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American Harleys capture Cuban soul

American Harleys capture Cuban soul

In their new book “Cuban Harleys, Mi Amor,” authors explore the rocky
relationship between Cuba and Harley Davidson motorcycles through the
eyes of Cuban “Harlistas”

While Harley Davidson does not necessarily come to mind when discussing
Cuban political collateral damage, it is very present on the mind of
Cuba’s “Harlistas.”

In their new book, “Cuban Harleys, Mi Amor,” Max Cucchi, Conner Gorry
and Jens Fuge gather pictures and testimonies of these Cuban
Harley-Davidson bikers known as “Harlistas,” and explore the rocky
relationship between Cuba and Harley-Davidson motorcycles.

The book focuses on 50 men who resisted the Cuban embargo on
Harley-Davidson motorcycles after a 1967 order issued by the Cuban
government to bury all motorcycles and their parts in a large pit near a
prison in Santiago de Cuba.

Some Harley owners kept their motorcycles in hiding as an act of
defiance against the Cuban government, cannibalizing spare parts from
Russian cars to maintain their secret Harleys.

Fuge categorizes three types of motorcycle owners in Cuba.

In some cases, “people have the bikes for three or four generations in
the family…the bike then is like a family member.”

In other cases, the bikes were bought at a time when they were not in
high demand. “They were old, rusty and needed lots of repairs and gas,”
Fuge said. Those who got a bike at this time and in this shape had to be
skilled mechanics. They formed a bond with their bikes as they repaired
and maintained them.

“They used parts from Russian cars [and] chains from old Coca-Cola
machines,” Fuge said.

The third type of “Harlista” is riders who are members of the upper
class in Cuba who could more easily purchase bikes and their parts.

“But one thing is the same for all those people: They love their bikes
and have real Harley blood in their bodies,” Fuge said.

The “Harlistas” in Cuba truly come from all walks of life. Ernesto
Guevara, son of Che Guevara, is featured in “Cuban Harleys, Mi Amor.”

“[Ernesto] loves to repair and fix bikes and now has a business as a
bike rental and tour guide and doesn’t like to speak about his father.”

Despite the uniqueness of owning a Harley Davidson in 1970s Cuba, there
was not a significant demand for the bikes. No one wanted the large,
loud machines, particularly at a time when gas was unaffordable, making
motorcycle ownership impractical.

However, devoted “Harlistas” hung on to their beloved bikes. For many of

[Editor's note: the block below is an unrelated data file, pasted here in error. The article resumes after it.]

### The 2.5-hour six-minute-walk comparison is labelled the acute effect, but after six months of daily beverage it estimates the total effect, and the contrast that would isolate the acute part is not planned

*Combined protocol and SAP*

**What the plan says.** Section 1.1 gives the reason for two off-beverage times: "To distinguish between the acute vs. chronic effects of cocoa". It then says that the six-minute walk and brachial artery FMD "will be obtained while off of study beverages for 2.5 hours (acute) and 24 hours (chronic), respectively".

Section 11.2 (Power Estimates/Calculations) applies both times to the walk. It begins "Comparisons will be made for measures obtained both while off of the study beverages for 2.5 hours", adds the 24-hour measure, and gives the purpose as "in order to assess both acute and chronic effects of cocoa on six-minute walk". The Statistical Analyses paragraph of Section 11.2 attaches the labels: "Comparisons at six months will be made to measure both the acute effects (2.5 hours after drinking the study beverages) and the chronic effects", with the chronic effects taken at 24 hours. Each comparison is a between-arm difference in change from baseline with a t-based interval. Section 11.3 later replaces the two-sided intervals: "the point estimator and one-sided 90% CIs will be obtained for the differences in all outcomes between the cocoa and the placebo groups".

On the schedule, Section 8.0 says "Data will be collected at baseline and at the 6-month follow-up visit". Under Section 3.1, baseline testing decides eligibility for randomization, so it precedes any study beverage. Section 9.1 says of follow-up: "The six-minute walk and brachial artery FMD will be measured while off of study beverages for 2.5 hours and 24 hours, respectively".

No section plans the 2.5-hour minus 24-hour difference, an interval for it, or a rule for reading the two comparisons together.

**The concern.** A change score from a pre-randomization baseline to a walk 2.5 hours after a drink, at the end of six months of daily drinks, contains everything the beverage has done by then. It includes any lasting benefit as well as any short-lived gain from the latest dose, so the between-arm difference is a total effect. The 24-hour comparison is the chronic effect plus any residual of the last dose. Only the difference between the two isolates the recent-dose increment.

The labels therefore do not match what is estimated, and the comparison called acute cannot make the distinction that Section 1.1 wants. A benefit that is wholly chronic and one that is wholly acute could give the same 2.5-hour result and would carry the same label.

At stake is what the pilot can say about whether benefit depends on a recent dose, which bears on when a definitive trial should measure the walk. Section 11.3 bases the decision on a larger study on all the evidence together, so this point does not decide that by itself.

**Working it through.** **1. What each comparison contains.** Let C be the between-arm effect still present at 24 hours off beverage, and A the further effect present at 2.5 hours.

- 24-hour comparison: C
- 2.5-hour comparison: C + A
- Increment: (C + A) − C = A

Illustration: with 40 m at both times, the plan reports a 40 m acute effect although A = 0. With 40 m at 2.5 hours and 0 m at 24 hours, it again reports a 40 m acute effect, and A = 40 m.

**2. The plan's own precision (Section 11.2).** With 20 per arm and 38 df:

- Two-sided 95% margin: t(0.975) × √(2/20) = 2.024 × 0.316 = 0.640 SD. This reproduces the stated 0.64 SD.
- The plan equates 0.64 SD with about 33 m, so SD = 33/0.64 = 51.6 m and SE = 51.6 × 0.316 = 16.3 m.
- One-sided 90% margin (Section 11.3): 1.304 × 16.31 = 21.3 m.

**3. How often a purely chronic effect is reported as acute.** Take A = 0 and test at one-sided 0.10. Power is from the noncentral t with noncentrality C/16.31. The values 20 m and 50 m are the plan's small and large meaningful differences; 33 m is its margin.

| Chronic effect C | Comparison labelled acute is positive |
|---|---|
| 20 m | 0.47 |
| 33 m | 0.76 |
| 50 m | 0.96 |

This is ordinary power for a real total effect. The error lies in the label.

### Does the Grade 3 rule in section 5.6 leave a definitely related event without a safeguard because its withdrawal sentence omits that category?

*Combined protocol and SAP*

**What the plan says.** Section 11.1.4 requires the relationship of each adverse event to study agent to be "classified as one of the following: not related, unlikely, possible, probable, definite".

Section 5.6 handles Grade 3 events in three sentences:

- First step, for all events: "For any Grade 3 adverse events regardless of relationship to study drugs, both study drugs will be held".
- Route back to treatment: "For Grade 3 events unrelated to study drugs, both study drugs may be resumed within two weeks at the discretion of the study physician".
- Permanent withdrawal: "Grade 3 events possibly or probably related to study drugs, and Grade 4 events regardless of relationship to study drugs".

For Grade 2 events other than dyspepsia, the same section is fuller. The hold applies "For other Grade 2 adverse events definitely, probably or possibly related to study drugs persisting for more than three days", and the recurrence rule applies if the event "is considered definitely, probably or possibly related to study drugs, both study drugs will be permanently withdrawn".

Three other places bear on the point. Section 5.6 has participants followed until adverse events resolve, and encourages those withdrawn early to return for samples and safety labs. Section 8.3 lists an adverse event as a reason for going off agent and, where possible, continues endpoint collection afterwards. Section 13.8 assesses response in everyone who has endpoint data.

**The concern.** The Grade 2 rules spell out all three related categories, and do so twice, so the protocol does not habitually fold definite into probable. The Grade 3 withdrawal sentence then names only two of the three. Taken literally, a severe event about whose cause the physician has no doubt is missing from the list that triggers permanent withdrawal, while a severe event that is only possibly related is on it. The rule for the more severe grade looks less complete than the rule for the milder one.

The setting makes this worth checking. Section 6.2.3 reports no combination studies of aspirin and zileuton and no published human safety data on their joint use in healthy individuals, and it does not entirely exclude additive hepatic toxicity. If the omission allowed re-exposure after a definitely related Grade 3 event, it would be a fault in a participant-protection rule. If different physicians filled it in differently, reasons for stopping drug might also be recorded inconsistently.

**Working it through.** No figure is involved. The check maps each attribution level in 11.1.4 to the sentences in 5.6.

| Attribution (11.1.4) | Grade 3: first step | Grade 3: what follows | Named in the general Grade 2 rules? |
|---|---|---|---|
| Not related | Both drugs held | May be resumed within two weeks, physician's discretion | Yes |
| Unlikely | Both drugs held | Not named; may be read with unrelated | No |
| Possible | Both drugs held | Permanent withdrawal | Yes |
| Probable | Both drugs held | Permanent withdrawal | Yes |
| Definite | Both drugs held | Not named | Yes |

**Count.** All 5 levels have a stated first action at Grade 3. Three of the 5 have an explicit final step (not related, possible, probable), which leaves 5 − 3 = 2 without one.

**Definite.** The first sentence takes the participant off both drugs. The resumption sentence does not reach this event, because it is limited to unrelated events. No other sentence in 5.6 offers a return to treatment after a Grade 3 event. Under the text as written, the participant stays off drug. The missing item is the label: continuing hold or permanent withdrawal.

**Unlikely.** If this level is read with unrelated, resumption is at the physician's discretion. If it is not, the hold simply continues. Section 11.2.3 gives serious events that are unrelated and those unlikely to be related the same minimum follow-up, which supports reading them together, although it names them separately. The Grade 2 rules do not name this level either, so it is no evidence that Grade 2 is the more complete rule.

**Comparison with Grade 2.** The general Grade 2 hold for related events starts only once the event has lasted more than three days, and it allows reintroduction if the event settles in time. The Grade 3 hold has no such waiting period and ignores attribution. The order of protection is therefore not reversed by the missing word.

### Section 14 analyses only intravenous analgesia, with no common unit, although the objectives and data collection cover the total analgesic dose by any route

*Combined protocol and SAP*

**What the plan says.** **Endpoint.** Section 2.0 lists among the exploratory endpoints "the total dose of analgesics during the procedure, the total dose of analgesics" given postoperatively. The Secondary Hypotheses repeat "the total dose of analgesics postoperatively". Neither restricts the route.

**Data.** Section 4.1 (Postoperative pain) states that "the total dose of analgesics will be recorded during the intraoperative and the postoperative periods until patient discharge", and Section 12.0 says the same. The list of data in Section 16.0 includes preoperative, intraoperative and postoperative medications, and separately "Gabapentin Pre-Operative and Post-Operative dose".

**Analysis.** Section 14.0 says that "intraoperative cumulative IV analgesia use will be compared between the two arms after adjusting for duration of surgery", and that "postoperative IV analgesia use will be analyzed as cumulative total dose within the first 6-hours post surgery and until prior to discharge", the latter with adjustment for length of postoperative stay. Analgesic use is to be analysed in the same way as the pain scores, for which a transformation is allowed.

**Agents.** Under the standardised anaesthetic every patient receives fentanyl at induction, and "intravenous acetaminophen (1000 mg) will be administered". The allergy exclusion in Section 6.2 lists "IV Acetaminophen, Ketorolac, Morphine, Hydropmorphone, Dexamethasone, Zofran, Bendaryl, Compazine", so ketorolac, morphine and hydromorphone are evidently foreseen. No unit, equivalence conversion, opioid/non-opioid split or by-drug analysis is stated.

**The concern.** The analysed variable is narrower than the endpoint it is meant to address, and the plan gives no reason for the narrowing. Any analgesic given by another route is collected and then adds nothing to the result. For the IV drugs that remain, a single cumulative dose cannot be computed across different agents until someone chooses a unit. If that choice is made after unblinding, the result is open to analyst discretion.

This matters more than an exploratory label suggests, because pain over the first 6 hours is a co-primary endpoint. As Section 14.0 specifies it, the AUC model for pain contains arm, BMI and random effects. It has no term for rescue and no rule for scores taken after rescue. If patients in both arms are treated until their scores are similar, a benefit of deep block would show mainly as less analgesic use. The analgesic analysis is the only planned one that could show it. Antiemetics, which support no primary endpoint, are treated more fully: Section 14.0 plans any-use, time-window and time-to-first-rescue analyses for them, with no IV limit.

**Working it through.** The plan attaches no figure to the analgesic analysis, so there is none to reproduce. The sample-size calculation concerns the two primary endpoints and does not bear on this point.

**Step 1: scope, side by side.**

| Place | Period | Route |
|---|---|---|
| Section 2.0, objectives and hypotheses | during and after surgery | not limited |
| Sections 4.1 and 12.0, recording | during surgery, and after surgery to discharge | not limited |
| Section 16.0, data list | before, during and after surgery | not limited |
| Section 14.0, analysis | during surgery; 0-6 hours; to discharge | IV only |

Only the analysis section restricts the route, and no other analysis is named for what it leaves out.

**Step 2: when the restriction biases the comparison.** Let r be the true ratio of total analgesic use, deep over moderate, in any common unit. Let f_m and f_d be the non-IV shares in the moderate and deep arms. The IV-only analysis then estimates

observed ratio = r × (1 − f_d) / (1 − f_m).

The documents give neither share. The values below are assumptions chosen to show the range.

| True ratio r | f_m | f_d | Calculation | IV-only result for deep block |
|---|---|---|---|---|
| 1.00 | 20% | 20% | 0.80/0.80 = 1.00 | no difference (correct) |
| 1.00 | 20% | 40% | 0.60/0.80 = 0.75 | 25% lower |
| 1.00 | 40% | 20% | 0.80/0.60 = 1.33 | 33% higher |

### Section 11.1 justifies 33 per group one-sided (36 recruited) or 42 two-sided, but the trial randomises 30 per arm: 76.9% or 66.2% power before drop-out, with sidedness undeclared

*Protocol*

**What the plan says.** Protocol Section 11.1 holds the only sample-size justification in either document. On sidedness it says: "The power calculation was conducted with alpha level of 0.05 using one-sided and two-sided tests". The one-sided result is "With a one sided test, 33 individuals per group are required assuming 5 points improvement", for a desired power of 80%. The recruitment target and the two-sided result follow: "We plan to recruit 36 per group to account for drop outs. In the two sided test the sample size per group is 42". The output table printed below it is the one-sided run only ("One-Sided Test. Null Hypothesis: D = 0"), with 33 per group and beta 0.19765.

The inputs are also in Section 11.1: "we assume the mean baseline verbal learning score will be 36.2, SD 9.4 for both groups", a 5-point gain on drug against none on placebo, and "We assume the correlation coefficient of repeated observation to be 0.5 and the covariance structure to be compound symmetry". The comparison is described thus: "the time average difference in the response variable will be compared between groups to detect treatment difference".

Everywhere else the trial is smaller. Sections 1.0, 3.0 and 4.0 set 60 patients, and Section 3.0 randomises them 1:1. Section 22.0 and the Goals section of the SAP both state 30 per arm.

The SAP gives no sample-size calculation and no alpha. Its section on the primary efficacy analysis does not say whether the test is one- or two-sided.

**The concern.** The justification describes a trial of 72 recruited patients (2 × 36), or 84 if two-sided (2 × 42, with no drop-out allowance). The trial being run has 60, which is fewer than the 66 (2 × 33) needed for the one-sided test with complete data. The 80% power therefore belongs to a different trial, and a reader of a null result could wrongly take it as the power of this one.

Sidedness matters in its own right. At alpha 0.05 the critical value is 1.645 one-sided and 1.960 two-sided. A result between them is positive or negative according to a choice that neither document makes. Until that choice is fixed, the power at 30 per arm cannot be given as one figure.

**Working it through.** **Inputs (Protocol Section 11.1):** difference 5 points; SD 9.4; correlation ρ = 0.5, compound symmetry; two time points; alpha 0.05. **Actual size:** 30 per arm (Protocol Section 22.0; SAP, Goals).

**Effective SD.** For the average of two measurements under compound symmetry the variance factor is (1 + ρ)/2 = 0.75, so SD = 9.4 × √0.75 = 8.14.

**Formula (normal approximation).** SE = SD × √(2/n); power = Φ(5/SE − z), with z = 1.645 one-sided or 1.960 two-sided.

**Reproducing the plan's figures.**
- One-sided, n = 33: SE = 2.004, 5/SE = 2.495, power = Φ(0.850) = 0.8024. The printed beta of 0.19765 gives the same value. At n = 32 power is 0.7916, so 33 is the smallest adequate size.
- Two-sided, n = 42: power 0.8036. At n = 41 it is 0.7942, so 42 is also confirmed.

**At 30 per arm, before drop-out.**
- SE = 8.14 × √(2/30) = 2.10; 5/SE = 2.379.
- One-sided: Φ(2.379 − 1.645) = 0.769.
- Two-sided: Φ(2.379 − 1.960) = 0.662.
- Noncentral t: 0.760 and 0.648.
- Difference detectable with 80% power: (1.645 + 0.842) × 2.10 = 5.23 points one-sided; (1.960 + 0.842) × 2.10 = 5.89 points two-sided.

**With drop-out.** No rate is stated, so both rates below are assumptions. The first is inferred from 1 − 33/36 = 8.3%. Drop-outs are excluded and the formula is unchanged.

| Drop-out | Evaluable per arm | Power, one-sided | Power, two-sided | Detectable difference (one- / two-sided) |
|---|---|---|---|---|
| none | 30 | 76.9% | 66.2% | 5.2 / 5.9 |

them, ownership of a Harley served as a form of political empowerment
and rejection of the oppressive Castro regime. In the following years,
motorcycle ownership became an intrinsic part of their identity.

Rather than simply being a personal past-time, the smuggled,
pieced-together Harleys became a symbol for political freedom and
autonomy. This subversive act captured Fuge’s attention in 2012 and
inspired him to produce “Cuban Harleys, Mi Amor.”

“It was 2012 the first time I went to Cuba and I met Luis Enrique, one
of the most famous guys there,” Fuge said. “In the next four years, I
visited Cuba 10 times and I met more and more ‘Harlistas.’ I wrote 30
portraits, the other portraits are by the author Conner Gorry,” an
American who has lived in Havana for the past decade.

The motorcycles capture love, hope and nostalgia in an amalgam of parts
that span history.

As Miami emerged as a haven for Cuban refugees, it also became the home
to a new “Harlista” subculture with more opportunity. They no longer had
to keep the possession of their bikes secret and had greater access to
tools for maintenance.

Carlos Hernandez, who now lives in Miami, is featured in the book. Born
in Santo Domingo in the Villa Clara province, Hernandez moved to Havana
when he was 23, and eventually came to Miami.

He said owning a Harley has provided him with a global network of friends.

“The best friends that I got in my life…belong to the Harley team all
around the world — from Poland, Germany, Norway, Denmark, Canada, the
United States and, of course, all my biker brothers from Cuba,”
Hernandez said. “For me it was a big and successful experience, all
thanks to being the owner of a Harley.”

He added that Harley ownership is his passion, as it brings
“satisfaction, freedom and a different lifestyle.” Hernandez’s dream is
to collaborate with an American company to bring more people to Cuba to
experience the country via motorcycle.

“I know my country from west to east, every corner and the best places
to ride a Harley.”

While many of the bikers discuss how owning a Harley has connected them
to people around the world, their joy seems to consistently return to
how being a “Harlista” has allowed them to explore Cuba and share their
beloved country with visitors via motorcycle tours.

Cuba and Harley culture is inextricably intertwined, said Abel Perez, a
rider featured in the book: “Although these bikes were built in America,
they have a Cuban soul.”


Source: American Harley Davidson motorcycles capture Cuban soul | In
Cuba Today –

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